One woman has blown out birthday cake candles for her dead father. Another gave birth beside a picture of her dead husband. A third still catches herself reaching for the phone to call her dead dad.

The families of 100 people killed in a nightclub fire sparked by a rock band's pyrotechnics heard the club's owners apologize once more at a sentencing hearing Friday, but it hardly covers the grief, even three years later.

"I certainly know saying that I'm sorry isn't enough for people who lost so much," said club co-owner Jeffrey Derderian, who cried while addressing the court. "I wish I could give you back what you lost, but I know I can't."

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Relatives of those killed vented their grief and fury and berated the judge at the sentencing hearing, but they couldn't derail a plea deal in which Michael Derderian received four years behind bars and his brother, Jeffrey, got a 10-year suspended sentence and no prison time at all.

Joe Gruttadauria lost his 33-year-old daughter, Pamela, in the fire and found the apologies worthless.

"She's buried and these two guys are going to be walking the earth, breathing the free air and my daughter is still dead," he said. "I'm never going to be able to hug my daughter."

Both brothers pleaded no contest to 100 counts of involuntary manslaughter for the Feb. 20, 2003, fire, which quickly engulfed The Station nightclub in West Warwick because the brothers had installed highly flammable foam to ease neighbors' noise concerns. Michael Derderian got the harsher sentence because he bought the foam.

Judge Francis Darigan refused to reconsider the plea deals, which he said would avoid a long, heart-wrenching trial. Victims' families were angry not only over the sentences but because they believed a trial would have told them more about how and why their loved ones died.

"Lady Justice in Rhode Island is blind, but she's also deaf," testified Jay McLaughlin, a relative of victims Sandy and Michael Hoogasian. Other family members applauded as he returned to his seat.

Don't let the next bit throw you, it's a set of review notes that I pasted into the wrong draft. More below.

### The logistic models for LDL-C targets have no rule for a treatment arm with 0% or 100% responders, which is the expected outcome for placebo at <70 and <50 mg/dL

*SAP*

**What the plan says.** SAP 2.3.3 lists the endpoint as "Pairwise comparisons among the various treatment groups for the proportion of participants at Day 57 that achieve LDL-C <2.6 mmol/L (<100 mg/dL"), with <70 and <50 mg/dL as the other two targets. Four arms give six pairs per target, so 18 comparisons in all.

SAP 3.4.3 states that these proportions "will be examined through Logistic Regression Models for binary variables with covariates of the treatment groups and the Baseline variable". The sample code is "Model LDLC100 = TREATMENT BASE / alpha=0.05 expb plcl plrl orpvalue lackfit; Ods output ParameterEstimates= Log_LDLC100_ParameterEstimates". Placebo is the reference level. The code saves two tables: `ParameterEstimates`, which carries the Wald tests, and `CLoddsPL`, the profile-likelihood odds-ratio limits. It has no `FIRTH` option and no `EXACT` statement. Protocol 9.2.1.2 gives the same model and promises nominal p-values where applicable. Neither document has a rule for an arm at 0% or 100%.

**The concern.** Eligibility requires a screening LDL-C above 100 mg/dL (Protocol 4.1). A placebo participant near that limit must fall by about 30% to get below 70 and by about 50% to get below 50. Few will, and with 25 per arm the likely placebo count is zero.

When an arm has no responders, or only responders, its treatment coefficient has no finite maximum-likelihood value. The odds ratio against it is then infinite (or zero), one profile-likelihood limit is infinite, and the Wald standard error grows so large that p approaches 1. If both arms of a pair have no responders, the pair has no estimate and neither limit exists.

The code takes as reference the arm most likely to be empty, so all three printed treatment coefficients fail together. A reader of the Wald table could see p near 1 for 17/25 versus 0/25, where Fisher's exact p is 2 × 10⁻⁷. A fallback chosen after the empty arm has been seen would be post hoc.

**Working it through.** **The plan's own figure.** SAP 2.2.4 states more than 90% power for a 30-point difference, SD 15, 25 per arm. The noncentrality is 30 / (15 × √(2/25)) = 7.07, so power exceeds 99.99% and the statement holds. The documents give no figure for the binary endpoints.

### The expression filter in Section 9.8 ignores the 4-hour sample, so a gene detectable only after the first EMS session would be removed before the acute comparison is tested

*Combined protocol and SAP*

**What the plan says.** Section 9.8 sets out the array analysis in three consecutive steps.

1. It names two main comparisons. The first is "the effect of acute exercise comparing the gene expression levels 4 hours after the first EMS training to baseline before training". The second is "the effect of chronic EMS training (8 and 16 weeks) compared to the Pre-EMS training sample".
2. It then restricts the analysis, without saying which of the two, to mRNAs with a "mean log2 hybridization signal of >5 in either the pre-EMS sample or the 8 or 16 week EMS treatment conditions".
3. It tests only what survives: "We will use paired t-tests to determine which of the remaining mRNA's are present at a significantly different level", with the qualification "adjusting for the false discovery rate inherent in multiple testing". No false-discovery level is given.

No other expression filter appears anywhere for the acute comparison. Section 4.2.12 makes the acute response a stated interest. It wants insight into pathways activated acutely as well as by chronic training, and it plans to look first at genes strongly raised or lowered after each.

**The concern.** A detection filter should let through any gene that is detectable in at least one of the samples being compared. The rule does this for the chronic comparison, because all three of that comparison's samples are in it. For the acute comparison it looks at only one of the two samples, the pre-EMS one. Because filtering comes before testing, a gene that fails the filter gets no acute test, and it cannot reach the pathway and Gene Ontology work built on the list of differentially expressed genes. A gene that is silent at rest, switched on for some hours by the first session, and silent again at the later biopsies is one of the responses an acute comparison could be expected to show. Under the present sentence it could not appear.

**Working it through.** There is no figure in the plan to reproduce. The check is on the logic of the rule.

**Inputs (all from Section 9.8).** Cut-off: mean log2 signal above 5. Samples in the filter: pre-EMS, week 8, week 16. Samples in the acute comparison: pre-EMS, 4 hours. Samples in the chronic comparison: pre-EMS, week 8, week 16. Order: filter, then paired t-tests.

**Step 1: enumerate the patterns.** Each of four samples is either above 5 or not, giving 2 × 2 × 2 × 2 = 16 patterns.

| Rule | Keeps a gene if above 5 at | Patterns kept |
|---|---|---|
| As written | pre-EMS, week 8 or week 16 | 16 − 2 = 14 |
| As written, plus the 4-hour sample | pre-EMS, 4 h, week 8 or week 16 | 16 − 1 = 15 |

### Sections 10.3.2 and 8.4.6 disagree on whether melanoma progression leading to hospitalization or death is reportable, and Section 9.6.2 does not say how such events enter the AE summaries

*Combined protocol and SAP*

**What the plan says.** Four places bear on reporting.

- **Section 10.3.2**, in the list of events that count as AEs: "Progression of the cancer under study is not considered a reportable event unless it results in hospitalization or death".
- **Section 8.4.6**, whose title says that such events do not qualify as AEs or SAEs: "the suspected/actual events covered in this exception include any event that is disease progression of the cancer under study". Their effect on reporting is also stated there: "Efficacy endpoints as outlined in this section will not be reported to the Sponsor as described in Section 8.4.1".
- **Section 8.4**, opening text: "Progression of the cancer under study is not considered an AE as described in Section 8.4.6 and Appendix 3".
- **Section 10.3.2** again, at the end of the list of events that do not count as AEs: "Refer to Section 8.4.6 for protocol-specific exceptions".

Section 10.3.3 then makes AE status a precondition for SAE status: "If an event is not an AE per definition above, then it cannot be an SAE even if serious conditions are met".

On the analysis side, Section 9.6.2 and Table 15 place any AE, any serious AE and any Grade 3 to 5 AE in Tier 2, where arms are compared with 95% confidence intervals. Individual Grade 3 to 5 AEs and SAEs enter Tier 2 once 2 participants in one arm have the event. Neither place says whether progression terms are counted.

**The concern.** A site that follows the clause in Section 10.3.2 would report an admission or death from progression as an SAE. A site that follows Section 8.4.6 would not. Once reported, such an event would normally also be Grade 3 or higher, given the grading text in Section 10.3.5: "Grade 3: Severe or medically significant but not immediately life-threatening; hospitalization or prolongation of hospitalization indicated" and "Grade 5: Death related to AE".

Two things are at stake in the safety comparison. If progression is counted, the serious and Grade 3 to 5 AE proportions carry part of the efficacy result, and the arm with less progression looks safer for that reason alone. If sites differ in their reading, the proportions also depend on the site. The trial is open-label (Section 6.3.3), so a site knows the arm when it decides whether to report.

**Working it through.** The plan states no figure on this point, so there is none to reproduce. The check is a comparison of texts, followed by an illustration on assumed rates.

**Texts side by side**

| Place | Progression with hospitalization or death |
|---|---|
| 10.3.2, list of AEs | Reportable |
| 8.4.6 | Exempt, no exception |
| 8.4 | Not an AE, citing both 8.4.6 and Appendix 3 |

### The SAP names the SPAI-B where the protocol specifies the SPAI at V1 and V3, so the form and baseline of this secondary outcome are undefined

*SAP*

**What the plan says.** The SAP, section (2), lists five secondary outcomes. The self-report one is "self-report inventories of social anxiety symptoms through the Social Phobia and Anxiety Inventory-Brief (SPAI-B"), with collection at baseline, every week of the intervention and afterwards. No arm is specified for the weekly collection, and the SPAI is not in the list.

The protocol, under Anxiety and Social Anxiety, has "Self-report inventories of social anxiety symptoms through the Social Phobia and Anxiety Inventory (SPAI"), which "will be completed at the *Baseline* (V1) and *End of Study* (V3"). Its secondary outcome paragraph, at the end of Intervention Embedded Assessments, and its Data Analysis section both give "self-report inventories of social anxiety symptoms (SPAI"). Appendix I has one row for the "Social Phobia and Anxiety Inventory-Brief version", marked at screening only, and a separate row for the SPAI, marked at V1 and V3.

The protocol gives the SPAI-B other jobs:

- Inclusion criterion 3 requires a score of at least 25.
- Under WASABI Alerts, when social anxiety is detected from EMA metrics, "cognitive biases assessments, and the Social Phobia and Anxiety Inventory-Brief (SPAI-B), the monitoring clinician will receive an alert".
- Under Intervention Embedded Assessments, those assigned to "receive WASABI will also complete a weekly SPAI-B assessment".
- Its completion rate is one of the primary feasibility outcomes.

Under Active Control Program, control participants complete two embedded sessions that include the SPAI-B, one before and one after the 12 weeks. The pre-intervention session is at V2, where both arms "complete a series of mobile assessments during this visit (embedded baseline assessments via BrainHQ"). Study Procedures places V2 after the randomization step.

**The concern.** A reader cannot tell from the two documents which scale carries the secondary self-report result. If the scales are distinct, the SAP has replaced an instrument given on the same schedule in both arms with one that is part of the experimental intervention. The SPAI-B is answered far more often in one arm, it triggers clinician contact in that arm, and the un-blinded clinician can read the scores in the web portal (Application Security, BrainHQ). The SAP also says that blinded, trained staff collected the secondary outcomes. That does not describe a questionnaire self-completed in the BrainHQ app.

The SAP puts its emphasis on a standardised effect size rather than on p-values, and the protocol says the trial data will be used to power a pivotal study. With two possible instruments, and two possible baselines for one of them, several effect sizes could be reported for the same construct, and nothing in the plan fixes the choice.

Shortly before the judge imposed the sentence, Jeffrey Derderian — a 39-year-old former television reporter who was there that night while a TV cameraman filmed footage for a story on safety in public places — tearfully apologized for the heartache he had caused and recounted the chaotic scene.

"The fire moved so fast. I was scared. I wish I did a better job," he said. "There are many days that I wish I didn't make it out of that building, because if I didn't maybe some of these families would feel better.

"I know you would have liked it if I died too," he added.

As he testified, his brother, 45-year-old Michael Derderian, who had remained largely stoic throughout the proceedings, broke down at the defense table. He composed himself by the time it was his turn to take the stand.

Michael Derderian, making his first public remarks since the fire, also apologized and said he never intended for the fire to happen.

"I fully accept, as business owners, we should not have relied on other people," Michael Derderian said.

"If I had known now what that foam was, we definitely would have done things differently," he said. "We would have never ever put our patrons, our employees, our families and our friends at risk."

Michael Derderian was led from the courtroom in handcuffs. His brother and other family members followed him out of a side door.

David Kane, the father of 18-year-old Nicholas O'Neill, the youngest person killed in the fire, said he believed Jeffrey Derderian's tears were real, but he found Michael too wooden, too distant.

"Michael Derderian sounded like he was reading out of a first-grade reader," Kane said. "And even in his statement, he says we shouldn't have listened to other people — again, trying to slip out of the responsibility. It was unbelievable."

Darigan took responsibility for the plea deal, saying it was in everyone's best interest to avoid the emotion of a trial, which would expose them to the terrible details of how people died and graphic images.

Prosecutors said they objected to the sentences and urged prison time for both men. Defense lawyer Kathleen Hagerty has said prosecutors offered the terms during negotiations.

As the hearing began, the lights were dimmed and a screen flashed the photographs of each of the 100 people who died, while a clerk read their names.

Then, more than two dozen relatives of the dead took the stand to recount how their lives have changed since the nation's fourth-deadliest nightclub fire struck the West Warwick club. Many of them ignored the judge's order not to offer opinions about the legal process and the plea deal.

The fast-moving fire began when pyrotechnics were lit at the start of a show by '80s heavy metal band Great White. Besides the 100 killed, more than 200 people were injured.

Safety investigators have said those at the club that night had 90 seconds to get out before being overcome by fumes, heat and smoke. The bodies of many of those who died were found in piles at the doorways.